Opposed to ObamaCare? Maybe you're just a secret segregationist . . .
As absurd as it sounds, that's the possibility that Chris Matthews posed this evening. His guest was Georgia Attorney General Thurbert Baker, a Democrat who has declined Republican Gov. Sonny Perdue's request to sue the federal government over ObamaCare.
Matthews reached back to 1964 to suggest that Perdue might also have opposed the Civil Rights law:
CHRIS MATTHEWS: Well let's cause some trouble: that's what I do here. You know, back in '64 when we passed the Civil Rights bill in this country, especially that key feature, the Public Accomodations Act, which said that if you open up a drugstore [?], I don't care if you sell tomatoes you grew out back, if you open up that store for business, you've got to serve people regardless of race, color or creed. That's the law of the land, using interstate commerce clause of the Constitution to justify it.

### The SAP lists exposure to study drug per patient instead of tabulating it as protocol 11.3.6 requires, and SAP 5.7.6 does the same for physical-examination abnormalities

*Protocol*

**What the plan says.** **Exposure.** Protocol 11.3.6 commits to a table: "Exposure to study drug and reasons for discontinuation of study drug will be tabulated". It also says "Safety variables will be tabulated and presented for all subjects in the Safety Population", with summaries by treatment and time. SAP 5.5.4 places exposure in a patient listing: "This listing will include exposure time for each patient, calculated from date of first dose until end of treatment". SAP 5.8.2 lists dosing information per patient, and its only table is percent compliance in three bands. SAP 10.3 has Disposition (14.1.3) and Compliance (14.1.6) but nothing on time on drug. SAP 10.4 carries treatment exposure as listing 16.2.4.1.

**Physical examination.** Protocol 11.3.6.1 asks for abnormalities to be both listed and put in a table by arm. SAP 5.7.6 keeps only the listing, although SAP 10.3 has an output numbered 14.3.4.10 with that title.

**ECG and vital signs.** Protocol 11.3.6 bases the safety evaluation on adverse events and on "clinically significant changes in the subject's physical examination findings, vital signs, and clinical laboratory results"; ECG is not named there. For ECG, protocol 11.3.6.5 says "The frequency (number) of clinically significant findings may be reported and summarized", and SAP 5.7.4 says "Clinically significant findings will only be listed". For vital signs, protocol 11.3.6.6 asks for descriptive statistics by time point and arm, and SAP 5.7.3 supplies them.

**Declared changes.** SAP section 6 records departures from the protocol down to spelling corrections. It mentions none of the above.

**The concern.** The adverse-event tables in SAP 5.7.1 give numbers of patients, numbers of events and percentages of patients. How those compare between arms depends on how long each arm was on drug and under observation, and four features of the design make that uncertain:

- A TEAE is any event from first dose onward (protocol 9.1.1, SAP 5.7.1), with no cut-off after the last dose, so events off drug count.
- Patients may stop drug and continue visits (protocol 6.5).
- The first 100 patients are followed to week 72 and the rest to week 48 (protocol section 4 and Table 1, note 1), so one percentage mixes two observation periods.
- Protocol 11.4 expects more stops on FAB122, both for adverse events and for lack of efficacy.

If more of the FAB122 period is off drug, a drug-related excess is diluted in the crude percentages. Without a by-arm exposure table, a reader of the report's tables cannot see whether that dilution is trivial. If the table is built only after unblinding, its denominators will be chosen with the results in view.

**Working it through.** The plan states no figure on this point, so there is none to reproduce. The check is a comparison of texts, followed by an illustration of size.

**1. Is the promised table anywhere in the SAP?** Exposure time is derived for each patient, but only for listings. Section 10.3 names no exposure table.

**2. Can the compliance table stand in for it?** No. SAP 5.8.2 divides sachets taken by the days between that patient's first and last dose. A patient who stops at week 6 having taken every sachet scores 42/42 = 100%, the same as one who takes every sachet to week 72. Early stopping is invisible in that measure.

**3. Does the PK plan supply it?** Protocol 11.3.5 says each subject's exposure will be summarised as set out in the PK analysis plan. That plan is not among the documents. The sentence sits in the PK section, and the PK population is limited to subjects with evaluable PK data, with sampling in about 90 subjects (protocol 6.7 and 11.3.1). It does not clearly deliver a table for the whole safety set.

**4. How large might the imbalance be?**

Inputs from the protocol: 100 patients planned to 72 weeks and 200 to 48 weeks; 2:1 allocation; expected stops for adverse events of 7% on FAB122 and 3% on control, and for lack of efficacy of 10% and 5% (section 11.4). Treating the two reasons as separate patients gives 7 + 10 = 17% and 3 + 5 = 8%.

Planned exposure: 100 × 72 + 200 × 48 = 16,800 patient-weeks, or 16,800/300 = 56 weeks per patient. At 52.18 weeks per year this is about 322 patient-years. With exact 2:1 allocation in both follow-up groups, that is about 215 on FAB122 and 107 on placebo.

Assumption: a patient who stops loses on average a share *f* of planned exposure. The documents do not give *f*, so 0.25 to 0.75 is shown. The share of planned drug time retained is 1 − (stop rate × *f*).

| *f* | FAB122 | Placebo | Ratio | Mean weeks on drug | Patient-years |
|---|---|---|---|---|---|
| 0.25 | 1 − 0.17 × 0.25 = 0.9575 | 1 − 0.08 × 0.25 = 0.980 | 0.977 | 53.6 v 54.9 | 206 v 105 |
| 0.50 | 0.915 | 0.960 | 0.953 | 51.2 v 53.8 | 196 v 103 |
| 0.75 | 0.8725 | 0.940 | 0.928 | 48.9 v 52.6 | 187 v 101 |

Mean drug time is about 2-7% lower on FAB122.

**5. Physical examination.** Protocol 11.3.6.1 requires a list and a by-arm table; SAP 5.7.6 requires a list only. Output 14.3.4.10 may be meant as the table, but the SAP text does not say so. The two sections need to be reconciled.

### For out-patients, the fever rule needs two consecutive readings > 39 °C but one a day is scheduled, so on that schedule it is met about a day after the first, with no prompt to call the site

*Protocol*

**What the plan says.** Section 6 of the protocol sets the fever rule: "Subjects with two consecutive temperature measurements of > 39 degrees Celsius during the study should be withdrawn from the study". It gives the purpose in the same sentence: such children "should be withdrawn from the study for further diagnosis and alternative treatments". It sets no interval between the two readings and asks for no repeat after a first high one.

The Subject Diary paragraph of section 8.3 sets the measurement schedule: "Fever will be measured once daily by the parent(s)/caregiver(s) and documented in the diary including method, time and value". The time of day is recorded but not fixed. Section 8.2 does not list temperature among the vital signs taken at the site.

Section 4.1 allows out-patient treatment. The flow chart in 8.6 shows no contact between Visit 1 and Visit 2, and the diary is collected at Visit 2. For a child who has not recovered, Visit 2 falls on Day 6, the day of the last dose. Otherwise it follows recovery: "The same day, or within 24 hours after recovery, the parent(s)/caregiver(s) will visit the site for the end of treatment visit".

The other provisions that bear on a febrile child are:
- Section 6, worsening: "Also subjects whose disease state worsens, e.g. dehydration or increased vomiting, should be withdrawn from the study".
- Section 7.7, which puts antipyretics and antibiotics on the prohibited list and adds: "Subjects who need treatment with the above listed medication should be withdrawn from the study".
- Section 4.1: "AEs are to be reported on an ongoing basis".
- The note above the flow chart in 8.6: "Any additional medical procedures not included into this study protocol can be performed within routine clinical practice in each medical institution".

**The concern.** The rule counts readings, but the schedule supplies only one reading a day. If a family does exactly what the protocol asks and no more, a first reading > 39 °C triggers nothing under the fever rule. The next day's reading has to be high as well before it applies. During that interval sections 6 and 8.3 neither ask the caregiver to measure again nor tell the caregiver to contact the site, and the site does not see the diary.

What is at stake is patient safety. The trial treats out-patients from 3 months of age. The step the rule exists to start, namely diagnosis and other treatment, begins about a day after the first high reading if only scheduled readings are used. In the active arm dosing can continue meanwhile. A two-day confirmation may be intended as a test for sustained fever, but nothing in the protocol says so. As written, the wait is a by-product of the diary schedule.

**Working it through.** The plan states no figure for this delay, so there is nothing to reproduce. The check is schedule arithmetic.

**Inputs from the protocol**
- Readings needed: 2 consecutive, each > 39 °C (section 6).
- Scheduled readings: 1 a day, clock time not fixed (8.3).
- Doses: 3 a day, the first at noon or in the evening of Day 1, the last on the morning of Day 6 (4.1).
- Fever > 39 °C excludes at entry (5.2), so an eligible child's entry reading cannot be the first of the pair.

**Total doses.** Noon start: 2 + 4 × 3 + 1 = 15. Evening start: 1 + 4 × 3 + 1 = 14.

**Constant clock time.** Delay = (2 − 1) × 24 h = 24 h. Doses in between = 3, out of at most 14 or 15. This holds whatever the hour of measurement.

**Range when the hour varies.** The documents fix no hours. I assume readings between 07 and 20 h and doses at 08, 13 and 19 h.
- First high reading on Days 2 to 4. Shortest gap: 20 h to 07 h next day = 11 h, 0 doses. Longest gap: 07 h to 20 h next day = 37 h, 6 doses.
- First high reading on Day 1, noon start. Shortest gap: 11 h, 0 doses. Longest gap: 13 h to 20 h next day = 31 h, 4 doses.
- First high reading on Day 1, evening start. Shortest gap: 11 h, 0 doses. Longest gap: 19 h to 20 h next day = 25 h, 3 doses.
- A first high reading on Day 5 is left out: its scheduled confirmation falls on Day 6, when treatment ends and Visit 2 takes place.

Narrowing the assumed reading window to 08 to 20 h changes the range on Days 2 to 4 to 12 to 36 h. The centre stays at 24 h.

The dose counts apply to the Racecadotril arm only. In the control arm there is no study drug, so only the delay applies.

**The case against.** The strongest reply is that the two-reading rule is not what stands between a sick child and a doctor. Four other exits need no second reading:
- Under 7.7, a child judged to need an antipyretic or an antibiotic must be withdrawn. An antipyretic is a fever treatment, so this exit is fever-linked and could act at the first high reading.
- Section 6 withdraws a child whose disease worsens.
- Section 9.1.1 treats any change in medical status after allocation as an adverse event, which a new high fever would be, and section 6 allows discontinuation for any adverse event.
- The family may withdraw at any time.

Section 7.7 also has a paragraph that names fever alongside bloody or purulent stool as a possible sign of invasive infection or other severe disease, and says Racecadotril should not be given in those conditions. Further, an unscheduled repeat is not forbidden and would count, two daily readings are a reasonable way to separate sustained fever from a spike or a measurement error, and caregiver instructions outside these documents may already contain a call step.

It seems to me if you can require a guy who opens up a store, he has to sell to somebody, you can use the interstate commerce clause to say somebody's got to buy some insurance if they're going to be in this country and expect to be treated in a hospital for free: they better darn well pay their fare. Now, why does the governor of your state think that the civil rights bill was constitutional, using interstate commerce? Or would he have said that?! Or would he have been doing the same thing back then if he were governor: calling it unconstitutional to demand that stores are open to everybody? I'm asking a tough question: is he playing the same game those people played back then?
Thurber was much more even-keeled than the excitable Chris, answering "I can't attribute any motives to this governor."
Don't you love Matthews' logic? The Obama administration is entitled to force you to buy one of its approved health insurance policies if you are "going to be in this country." Obama's America: love it or leave it!